Adyar Gopal Parivar
ACCIDENTS


Accidents are unexpected events and commonly they are referred to the auto accidents that occur on the road.
There are some accidents which are good and one example is the sudden fire accident that occurs in an old
building with no one inside. The building was an eye-sore in the area and no one wanted to spend money to
demolish it. A fire could destroy the old dilapidated building and force the community to clear the area. There might
be a hike in the commercial value of the land on which the building was standing once a fire helped it to be
destroyed.

But most of the accidents are tragedies. The Bhopal gas tragedy is one of them. The people living around the
Union Carbide plant were more than sure that the American company would not let anything bad happen to them.
The American company let them down. The Americans lost the confidence of the people all over the world. It was
understood that the rules of safety would be strict and that there will be constant and meticulous monitoring of the
steps taken by the management for absolute safety in the day to day activities of the plant and production of the
toxic gases and the possible consequences by any lax in implementation of the safety rules. The number of deaths
and the number of people injured are enormous.

Negligence is writ large on the face of the Union Carbide plant in Bhopal. Warren Anderson should come forward
voluntarily and surrender to the authorities in India if he is bold enough. The law will treat him with all protection due
to an accused. He can vindicate himself by explaining the accident in detail and why he thinks that he is not guilty
of the charges.

What do we learn from this Bhopal tragedy? One thing that strikes is that any chemical plant producing potentially
hazardous material should be located far away from residential areas. There should be more stringent rules and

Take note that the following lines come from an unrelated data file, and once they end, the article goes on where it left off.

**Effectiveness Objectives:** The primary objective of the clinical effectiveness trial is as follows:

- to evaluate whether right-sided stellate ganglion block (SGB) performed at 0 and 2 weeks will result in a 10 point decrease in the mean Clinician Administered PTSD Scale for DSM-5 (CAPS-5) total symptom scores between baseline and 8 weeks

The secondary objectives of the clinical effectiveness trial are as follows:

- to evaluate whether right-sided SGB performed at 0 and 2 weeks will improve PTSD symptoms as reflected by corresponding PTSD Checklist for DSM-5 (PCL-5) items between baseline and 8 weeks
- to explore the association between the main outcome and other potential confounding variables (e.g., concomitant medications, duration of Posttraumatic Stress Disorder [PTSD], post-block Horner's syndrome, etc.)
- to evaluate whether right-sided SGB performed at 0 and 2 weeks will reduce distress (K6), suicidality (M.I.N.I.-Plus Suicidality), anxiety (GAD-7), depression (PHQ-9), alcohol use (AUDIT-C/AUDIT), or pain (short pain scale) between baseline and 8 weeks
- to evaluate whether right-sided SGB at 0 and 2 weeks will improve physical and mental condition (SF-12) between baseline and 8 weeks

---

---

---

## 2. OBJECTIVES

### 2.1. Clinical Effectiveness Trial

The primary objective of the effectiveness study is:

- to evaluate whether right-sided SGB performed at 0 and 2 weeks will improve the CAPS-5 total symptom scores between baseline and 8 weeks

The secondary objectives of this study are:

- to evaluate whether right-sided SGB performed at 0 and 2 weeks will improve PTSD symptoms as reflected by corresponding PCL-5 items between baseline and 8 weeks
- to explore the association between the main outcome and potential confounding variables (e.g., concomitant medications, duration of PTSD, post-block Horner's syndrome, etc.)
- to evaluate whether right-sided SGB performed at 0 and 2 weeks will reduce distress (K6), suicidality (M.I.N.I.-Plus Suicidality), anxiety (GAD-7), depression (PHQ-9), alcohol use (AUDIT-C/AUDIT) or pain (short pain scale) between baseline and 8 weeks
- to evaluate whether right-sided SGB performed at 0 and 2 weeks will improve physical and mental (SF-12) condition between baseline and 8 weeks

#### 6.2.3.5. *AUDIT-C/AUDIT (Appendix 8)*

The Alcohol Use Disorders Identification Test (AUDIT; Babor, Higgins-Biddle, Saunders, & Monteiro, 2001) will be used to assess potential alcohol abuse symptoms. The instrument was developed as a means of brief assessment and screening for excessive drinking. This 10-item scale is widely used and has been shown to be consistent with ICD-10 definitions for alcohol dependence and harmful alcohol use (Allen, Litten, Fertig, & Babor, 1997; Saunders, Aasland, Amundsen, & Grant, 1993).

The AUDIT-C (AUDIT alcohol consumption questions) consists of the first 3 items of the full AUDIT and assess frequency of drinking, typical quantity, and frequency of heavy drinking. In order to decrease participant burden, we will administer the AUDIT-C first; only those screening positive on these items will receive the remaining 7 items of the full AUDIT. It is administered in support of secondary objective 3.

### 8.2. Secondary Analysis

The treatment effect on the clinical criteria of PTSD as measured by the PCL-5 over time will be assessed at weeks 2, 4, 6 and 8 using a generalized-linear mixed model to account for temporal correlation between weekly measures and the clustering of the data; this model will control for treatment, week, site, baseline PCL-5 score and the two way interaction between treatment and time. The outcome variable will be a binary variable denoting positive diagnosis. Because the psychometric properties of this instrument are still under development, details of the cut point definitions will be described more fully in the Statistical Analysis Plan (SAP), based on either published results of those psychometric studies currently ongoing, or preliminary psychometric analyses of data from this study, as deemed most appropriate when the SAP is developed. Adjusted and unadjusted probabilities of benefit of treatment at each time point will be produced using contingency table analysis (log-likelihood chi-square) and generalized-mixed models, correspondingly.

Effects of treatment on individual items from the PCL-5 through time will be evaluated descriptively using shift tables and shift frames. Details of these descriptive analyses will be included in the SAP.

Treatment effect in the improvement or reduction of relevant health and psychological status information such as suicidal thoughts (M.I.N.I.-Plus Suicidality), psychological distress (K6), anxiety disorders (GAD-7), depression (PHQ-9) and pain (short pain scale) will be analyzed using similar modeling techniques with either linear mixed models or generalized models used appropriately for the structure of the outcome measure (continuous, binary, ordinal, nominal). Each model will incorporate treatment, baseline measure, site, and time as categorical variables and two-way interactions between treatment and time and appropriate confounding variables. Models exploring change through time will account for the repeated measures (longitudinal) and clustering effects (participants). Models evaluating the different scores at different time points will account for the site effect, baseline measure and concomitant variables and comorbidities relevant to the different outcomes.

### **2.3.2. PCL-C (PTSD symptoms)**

constant monitoring of the steps taken for absolute safety. The various possible mishaps should be studied and
mock drills conducted regularly.

An aeroplane, Air India Dubai-Mangalore flight IX812 carrying 166 passengers and crew members crashed while
landing in the Mangalore airport, on Saturday 22nd May 2010. The plane splits into two and then catches fire. The
fire spreads quickly engulfing most of the interior and some portions of the exterior body of the plane. One hundred
fifty eight passengers lost their lives. Many of the deaths were due to severe burns, but some of them could be due
to smoke inhalation and suffocation. The bodies of about 22 passengers got charred beyond recognition of their
identity.

Surprisingly eight passengers jumped out of the several openings that appeared when the plane split into two. Rest
of the passengers were unable to leave the plane because the intensity of the flames and density of the smoke
made it impossible for them to move even an inch from their position. All the eight passengers survived with some
injuries.

One or two passengers required intensive care for their injuries and responded well to treatment.

There was no adverse weather condition to be a reason for the crash. There was no fault in the structure or
function of the plane to be blamed for the accident. The plane touched the runway about 2000 feet ahead of the
normal point which points to the fact that the landing was faulty. The plane was traveling faster than the advisable